Brilliant comedic rants far from negative
This article is from 2008.
There's little fanfare about Louis CK when he takes to the stage for the second of his two Pleasance Courtyard dates. With the lights dimmed, a slow roar has built which completely drowns out the introduction (his status is so big he doesn't have to bother announcing himself behind the curtain and then apologising for it). Slouching onstage in jeans and black t-shirt, he opens his bottled water, tosses the cap across the stage and mutters: 'I've had a shitty day.' What springs from this downbeat beginning is far from a shitty hour. Indeed, if there was a better comic hanging around in Edinburgh this August I'm gutted to have missed them.
Having just turned 40, CK (or Szekely to give him his full Hungarian-rooted surname), has a lot to feel shitty about. He's split from his wife and finds masturbation a shameful, debilitating occupation; now that his body requires more regular medical attention, he concludes doctors to be wilfully malevolent; he is sick of looking at white people ('we’re so boring') and his two kids bring him little joy and he has no problem in choosing a favourite, by quite some way. 'I guess I'm pretty negative,' he confesses after another bout of fear and self-loathing.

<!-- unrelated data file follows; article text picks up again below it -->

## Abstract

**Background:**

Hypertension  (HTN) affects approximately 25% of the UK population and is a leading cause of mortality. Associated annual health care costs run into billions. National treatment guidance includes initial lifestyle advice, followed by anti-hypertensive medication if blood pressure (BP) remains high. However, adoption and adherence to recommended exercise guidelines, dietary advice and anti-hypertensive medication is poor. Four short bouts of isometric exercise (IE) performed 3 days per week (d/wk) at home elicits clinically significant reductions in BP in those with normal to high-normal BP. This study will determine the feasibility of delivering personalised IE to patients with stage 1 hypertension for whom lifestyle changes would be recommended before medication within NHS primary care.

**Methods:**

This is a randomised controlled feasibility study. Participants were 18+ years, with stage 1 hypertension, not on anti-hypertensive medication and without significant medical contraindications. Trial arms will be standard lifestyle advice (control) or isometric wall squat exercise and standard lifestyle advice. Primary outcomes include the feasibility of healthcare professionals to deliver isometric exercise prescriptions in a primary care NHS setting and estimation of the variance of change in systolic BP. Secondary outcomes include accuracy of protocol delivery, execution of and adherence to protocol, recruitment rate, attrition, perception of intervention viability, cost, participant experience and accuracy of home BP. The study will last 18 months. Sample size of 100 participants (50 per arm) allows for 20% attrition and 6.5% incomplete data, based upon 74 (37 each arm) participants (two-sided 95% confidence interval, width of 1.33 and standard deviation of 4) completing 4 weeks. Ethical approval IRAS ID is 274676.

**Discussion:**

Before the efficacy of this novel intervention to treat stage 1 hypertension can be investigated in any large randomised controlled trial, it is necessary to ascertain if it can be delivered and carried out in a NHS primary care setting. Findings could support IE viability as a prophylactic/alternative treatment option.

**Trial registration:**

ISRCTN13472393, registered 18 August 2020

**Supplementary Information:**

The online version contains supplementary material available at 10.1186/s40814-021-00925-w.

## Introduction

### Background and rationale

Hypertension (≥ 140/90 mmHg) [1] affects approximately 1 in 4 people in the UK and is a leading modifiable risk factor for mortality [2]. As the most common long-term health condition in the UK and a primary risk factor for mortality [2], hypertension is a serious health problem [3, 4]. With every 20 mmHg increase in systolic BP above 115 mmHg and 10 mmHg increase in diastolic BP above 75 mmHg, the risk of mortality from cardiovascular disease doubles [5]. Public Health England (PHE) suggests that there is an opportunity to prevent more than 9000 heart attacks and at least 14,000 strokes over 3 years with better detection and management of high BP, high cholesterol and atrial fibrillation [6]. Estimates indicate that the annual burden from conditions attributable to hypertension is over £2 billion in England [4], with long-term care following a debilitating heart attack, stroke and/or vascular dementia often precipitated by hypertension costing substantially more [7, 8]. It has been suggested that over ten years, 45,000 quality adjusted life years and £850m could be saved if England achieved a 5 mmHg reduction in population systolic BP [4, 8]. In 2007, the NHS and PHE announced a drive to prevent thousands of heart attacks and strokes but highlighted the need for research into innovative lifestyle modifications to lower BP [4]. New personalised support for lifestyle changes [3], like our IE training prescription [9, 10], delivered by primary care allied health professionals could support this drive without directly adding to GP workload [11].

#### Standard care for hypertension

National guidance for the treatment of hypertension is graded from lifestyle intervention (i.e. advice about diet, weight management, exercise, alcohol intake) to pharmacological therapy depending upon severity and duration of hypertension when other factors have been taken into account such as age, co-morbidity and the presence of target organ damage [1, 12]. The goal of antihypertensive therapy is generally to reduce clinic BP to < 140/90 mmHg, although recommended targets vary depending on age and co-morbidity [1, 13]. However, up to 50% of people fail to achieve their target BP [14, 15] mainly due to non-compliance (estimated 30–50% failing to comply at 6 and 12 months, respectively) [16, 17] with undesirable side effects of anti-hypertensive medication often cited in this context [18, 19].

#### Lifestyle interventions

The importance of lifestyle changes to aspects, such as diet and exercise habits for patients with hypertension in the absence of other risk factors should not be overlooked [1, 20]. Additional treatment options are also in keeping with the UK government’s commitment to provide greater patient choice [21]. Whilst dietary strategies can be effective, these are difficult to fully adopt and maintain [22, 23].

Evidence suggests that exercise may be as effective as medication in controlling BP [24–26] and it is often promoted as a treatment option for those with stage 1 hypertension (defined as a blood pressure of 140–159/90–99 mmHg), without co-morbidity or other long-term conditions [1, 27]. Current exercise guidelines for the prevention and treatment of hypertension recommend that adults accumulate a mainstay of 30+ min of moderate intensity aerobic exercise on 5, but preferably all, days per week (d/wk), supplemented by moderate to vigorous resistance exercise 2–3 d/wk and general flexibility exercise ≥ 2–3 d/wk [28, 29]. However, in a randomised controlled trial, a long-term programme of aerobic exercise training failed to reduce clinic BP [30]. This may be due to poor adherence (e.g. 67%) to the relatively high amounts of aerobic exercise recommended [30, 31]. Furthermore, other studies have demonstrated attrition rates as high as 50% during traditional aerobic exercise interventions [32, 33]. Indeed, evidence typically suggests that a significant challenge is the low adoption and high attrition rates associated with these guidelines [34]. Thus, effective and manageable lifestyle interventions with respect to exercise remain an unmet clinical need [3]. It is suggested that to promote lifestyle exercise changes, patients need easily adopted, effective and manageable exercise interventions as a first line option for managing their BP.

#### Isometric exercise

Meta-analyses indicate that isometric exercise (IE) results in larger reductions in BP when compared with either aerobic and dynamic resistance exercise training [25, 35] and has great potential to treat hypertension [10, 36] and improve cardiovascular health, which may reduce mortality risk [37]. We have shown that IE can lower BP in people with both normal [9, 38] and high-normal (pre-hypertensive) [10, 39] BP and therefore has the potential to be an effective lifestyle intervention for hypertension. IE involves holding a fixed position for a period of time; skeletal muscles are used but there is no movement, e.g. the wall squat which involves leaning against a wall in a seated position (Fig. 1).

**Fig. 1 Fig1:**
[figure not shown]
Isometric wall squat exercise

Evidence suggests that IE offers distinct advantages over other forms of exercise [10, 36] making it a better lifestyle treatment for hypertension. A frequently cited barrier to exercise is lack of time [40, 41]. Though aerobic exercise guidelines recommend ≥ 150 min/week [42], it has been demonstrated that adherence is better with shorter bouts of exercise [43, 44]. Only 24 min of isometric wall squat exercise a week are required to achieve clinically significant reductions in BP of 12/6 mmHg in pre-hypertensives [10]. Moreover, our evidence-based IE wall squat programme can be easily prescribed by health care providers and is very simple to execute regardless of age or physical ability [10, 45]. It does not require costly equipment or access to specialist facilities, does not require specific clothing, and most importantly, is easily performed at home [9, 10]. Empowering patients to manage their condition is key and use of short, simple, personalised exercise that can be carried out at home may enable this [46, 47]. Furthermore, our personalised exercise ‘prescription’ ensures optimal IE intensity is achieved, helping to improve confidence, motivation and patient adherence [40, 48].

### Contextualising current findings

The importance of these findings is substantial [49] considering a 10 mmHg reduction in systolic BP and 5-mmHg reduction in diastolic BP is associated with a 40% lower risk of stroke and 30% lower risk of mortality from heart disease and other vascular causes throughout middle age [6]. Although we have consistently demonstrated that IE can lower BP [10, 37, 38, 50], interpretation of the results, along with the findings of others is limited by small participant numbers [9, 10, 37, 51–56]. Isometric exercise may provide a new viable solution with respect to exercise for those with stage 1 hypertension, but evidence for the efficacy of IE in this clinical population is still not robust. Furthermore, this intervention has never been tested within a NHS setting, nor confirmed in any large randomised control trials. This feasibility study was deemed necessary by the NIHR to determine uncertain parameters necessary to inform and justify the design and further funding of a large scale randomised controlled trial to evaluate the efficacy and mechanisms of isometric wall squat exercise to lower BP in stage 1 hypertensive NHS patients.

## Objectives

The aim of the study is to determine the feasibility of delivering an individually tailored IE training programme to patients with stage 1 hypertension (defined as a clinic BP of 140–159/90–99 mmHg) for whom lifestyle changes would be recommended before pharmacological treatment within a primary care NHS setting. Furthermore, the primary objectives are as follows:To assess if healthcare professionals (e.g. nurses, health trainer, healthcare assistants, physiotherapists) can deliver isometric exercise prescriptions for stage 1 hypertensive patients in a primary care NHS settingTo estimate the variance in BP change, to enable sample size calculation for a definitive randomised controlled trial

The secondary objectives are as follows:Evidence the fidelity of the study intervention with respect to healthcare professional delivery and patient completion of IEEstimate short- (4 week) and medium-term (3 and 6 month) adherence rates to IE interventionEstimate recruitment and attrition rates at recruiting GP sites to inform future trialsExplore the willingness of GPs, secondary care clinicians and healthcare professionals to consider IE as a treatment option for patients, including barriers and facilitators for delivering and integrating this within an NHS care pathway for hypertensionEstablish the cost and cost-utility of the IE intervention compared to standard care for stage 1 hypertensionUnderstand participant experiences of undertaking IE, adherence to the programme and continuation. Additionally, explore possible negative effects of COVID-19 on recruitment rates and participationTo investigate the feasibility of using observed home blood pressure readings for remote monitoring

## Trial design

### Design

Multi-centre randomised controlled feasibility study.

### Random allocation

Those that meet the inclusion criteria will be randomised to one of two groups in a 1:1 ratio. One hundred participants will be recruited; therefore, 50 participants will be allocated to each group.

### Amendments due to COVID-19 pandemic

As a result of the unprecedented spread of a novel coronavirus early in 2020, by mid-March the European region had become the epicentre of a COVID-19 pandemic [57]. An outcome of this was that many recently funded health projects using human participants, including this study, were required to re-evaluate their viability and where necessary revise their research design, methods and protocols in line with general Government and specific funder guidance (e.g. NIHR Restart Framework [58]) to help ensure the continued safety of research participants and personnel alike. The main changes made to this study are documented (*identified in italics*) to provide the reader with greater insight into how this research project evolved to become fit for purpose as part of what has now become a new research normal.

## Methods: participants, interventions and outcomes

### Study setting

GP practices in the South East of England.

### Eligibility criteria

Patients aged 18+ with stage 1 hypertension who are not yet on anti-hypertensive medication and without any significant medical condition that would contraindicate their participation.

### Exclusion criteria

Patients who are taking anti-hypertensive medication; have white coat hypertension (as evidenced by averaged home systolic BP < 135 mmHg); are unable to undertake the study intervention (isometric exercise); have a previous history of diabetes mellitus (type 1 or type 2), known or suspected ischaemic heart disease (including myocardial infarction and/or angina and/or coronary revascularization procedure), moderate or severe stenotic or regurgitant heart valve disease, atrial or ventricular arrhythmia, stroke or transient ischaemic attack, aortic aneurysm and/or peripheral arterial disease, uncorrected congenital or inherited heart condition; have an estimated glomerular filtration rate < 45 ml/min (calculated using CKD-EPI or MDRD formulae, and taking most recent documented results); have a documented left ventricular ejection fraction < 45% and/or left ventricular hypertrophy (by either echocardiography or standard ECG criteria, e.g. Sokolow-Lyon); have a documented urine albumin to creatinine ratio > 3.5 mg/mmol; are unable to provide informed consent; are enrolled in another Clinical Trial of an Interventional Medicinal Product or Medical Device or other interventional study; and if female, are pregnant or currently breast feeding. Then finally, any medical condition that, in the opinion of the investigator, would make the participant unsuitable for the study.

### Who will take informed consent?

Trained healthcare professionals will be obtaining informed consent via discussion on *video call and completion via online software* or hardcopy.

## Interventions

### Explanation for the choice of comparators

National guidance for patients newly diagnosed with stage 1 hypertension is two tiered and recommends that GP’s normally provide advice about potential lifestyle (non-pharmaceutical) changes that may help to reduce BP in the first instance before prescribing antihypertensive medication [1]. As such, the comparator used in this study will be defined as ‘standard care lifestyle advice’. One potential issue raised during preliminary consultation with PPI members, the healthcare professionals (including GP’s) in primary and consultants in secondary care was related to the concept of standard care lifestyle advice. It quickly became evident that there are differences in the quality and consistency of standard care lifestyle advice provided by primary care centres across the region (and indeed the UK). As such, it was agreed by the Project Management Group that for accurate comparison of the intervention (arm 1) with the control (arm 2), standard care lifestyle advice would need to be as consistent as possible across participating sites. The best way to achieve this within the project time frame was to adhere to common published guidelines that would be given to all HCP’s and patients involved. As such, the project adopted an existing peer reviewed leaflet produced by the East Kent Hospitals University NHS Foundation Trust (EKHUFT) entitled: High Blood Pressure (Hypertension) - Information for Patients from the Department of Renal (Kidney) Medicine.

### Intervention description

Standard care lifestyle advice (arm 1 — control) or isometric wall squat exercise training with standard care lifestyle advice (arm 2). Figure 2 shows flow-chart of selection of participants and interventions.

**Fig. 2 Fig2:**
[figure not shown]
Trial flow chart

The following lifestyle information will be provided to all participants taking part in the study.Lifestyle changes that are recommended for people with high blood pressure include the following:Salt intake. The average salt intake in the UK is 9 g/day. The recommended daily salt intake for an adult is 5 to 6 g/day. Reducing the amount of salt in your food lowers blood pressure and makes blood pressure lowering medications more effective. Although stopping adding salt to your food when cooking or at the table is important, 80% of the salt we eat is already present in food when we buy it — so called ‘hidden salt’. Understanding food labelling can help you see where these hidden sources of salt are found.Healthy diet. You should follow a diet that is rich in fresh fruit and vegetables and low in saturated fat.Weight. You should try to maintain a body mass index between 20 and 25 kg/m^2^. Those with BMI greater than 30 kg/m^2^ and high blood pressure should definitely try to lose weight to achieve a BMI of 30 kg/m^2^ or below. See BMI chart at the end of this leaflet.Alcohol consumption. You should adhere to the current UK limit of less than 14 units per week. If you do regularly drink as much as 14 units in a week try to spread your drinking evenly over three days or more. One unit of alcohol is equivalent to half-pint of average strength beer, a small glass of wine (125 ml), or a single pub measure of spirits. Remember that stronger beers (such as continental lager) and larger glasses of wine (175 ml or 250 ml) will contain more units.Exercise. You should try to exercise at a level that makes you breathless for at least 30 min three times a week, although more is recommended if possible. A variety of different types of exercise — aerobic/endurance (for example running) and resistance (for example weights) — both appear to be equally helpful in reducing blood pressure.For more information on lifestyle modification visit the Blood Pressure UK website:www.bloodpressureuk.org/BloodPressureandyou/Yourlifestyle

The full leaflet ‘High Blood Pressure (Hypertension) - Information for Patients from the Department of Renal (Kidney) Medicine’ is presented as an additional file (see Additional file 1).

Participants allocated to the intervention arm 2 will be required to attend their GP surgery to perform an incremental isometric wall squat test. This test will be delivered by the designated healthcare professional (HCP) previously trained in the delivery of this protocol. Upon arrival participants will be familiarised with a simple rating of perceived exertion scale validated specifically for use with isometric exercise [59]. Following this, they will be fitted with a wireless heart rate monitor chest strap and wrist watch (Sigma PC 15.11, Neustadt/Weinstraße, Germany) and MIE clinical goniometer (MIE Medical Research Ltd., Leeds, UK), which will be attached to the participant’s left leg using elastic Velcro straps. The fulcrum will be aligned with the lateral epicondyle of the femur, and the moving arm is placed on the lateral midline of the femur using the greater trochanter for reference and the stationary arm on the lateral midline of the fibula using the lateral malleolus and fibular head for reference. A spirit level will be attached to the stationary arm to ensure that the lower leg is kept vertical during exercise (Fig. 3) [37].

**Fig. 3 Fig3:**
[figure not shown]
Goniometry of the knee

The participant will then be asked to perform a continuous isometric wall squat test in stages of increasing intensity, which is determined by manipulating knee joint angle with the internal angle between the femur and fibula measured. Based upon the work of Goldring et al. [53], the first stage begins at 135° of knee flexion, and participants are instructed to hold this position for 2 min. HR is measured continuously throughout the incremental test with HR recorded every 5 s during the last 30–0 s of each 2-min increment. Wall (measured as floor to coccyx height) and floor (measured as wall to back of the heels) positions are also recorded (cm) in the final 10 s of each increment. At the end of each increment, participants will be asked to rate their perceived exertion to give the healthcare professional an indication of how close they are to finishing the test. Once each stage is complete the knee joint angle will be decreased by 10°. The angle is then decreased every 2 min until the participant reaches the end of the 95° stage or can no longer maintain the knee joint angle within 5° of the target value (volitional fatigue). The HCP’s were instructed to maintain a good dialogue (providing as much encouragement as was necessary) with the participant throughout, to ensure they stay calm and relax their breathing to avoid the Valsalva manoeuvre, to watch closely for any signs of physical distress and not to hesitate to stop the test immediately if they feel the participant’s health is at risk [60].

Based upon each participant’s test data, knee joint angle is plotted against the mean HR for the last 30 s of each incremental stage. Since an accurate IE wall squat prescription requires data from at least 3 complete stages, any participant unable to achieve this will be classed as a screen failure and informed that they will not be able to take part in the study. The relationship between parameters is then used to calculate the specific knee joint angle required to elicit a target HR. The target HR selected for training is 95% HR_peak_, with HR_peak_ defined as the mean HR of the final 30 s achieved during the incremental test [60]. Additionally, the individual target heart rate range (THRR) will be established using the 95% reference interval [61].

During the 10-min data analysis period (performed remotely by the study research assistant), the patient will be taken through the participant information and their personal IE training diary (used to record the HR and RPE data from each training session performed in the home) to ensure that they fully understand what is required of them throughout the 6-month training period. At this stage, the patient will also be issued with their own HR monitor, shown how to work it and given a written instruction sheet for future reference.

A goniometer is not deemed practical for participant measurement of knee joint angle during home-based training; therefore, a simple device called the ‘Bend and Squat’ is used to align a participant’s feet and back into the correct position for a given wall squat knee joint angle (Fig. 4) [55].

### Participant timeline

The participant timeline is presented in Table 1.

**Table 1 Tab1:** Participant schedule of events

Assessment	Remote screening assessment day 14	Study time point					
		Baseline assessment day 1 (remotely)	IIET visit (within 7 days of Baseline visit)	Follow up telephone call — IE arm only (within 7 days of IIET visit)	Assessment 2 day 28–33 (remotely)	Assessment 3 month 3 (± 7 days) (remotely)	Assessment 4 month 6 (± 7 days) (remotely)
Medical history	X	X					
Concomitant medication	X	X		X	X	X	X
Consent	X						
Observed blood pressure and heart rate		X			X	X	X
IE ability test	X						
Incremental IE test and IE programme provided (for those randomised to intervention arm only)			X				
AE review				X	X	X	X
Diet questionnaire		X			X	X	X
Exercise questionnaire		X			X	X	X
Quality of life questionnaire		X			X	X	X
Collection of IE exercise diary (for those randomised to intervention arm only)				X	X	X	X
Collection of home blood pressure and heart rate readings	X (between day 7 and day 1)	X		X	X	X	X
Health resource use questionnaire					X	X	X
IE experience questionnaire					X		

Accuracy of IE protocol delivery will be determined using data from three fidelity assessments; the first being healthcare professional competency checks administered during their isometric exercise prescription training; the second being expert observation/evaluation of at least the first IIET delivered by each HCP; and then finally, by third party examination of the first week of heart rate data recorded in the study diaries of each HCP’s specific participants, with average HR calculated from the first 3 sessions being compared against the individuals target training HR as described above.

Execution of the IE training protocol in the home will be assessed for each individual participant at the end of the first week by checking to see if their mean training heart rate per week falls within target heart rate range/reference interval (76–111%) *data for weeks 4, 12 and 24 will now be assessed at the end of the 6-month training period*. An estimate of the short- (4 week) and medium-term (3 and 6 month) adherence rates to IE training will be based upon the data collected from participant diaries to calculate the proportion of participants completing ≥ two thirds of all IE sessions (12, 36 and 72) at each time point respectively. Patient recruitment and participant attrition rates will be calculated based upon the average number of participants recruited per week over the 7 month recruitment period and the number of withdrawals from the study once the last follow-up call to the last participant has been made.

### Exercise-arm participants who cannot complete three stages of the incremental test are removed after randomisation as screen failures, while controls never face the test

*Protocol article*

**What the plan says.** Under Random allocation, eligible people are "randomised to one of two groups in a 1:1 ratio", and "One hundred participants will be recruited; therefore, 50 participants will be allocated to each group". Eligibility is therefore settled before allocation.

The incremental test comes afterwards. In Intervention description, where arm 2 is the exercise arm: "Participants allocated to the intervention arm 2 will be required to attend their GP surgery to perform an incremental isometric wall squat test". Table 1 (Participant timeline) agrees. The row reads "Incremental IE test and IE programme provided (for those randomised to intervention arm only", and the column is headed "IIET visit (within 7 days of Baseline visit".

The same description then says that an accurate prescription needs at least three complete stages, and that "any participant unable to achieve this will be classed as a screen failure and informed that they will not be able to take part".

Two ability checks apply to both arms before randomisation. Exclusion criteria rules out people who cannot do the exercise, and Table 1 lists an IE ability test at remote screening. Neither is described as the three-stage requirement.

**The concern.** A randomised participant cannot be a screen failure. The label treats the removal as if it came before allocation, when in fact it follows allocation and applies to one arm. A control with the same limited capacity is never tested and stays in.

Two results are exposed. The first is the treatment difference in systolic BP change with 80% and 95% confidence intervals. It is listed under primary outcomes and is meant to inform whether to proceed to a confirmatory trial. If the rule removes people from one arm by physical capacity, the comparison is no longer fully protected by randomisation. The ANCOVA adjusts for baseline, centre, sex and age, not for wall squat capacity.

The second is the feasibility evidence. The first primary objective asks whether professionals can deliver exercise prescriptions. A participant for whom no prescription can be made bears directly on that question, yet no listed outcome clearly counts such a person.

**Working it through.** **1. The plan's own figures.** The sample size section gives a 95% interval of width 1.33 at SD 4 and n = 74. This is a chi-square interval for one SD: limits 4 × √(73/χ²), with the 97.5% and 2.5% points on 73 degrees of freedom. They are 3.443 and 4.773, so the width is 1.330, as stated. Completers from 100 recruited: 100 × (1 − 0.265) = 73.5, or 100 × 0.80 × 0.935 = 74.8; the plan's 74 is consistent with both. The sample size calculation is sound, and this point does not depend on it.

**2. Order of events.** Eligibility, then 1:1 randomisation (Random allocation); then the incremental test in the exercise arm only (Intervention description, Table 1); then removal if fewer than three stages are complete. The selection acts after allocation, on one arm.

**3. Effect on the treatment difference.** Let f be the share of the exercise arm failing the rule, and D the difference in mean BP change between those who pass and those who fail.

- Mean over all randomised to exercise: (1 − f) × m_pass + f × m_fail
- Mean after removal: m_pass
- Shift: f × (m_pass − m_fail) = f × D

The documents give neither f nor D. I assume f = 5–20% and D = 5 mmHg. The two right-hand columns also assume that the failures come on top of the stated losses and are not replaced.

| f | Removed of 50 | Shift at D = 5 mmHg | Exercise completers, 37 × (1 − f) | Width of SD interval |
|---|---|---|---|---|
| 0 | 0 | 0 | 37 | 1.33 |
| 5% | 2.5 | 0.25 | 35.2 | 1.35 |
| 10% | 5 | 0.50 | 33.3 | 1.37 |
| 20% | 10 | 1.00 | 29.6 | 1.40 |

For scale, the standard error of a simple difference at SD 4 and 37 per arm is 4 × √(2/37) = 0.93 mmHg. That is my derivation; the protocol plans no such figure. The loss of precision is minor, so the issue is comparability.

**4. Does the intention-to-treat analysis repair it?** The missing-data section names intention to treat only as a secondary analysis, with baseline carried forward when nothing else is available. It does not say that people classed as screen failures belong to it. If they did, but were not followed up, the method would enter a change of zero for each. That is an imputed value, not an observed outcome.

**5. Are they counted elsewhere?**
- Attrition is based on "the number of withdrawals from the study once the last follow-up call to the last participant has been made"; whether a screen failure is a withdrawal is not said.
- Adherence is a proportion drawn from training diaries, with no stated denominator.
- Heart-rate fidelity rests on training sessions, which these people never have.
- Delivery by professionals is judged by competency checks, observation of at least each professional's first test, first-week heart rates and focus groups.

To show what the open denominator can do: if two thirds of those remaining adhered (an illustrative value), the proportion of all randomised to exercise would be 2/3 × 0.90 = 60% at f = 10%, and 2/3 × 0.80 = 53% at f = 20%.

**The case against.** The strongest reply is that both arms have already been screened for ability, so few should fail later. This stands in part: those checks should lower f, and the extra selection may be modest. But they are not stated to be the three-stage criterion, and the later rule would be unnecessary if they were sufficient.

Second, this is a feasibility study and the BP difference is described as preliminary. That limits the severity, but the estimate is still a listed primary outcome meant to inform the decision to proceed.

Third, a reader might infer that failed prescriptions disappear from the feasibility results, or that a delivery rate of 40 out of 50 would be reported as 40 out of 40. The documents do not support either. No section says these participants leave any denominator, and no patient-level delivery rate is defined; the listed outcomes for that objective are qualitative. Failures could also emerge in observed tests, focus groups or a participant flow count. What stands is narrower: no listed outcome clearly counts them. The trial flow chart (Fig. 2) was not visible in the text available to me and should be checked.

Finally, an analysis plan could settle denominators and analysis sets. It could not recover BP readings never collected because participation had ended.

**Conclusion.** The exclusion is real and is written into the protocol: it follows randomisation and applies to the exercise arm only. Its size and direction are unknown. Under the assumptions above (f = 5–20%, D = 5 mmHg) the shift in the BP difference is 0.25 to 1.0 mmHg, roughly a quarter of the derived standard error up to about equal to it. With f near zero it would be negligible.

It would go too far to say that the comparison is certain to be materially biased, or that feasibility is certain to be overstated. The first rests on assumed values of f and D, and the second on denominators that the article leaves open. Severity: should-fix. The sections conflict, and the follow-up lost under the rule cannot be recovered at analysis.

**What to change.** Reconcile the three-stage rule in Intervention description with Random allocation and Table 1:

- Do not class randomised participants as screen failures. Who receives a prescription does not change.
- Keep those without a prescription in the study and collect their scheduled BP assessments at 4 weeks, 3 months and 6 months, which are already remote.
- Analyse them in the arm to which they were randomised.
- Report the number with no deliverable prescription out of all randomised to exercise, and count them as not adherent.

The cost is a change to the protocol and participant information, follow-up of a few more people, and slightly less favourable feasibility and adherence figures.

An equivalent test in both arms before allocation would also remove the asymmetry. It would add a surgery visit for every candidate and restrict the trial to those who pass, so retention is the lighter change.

Yet, none of this leaves you with a bitter taste in the mouth. Potentially dubious rants about 'the N word' and 'faggot' are twisted on their axes into a freshly-spun musing about the weight of words. And were you to soundbite his routine about mortality, it would be a trite: 'we're a long time dead'. But that would be to ignore the brilliant comedic mind at work as he dances around this and other notions injecting originality into each gag's pore and thrusting spice deep into his punchlines. Ricky Gervais and Chris Rock have both raved about Louis CK and while this might be enough to turn plenty people off, here is one stand-up who does deserve the hype.